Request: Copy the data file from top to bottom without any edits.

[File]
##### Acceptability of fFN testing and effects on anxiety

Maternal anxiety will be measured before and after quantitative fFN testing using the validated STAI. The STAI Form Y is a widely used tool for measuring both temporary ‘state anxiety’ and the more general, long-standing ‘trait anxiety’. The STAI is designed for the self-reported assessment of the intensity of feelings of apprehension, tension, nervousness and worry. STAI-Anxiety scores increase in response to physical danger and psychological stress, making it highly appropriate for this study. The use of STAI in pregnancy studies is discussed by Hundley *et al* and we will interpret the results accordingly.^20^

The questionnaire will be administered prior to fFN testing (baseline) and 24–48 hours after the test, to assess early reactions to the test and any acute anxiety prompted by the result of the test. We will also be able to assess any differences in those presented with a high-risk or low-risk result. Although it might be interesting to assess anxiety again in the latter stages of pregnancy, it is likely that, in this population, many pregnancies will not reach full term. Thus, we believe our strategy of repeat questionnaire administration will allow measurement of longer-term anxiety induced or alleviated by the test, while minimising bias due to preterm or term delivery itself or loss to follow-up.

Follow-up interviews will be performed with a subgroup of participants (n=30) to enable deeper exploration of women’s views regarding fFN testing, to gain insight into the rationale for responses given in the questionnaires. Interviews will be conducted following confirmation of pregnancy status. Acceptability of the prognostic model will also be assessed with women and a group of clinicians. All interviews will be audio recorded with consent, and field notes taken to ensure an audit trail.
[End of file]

##### Acceptability of fFN testing and effects on anxiety

Maternal anxiety will be measured before and after quantitative fFN testing using the validated STAI. The STAI Form Y is a widely used tool for measuring both temporary ‘state anxiety’ and the more general, long-standing ‘trait anxiety’. The STAI is designed for the self-reported assessment of the intensity of feelings of apprehension, tension, nervousness and worry. STAI-Anxiety scores increase in response to physical danger and psychological stress, making it highly appropriate for this study. The use of STAI in pregnancy studies is discussed by Hundley *et al* and we will interpret the results accordingly.^20^

The questionnaire will be administered prior to fFN testing (baseline) and 24–48 hours after the test, to assess early reactions to the test and any acute anxiety prompted by the result of the test. We will also be able to assess any differences in those presented with a high-risk or low-risk result. Although it might be interesting to assess anxiety again in the latter stages of pregnancy, it is likely that, in this population, many pregnancies will not reach full term. Thus, we believe our strategy of repeat questionnaire administration will allow measurement of longer-term anxiety induced or alleviated by the test, while minimising bias due to preterm or term delivery itself or loss to follow-up.

Follow-up interviews will be performed with a subgroup of participants (n=30) to enable deeper exploration of women’s views regarding fFN testing, to gain insight into the rationale for responses given in the questionnaires. Interviews will be conducted following confirmation of pregnancy status. Acceptability of the prognostic model will also be assessed with women and a group of clinicians. All interviews will be audio recorded with consent, and field notes taken to ensure an audit trail.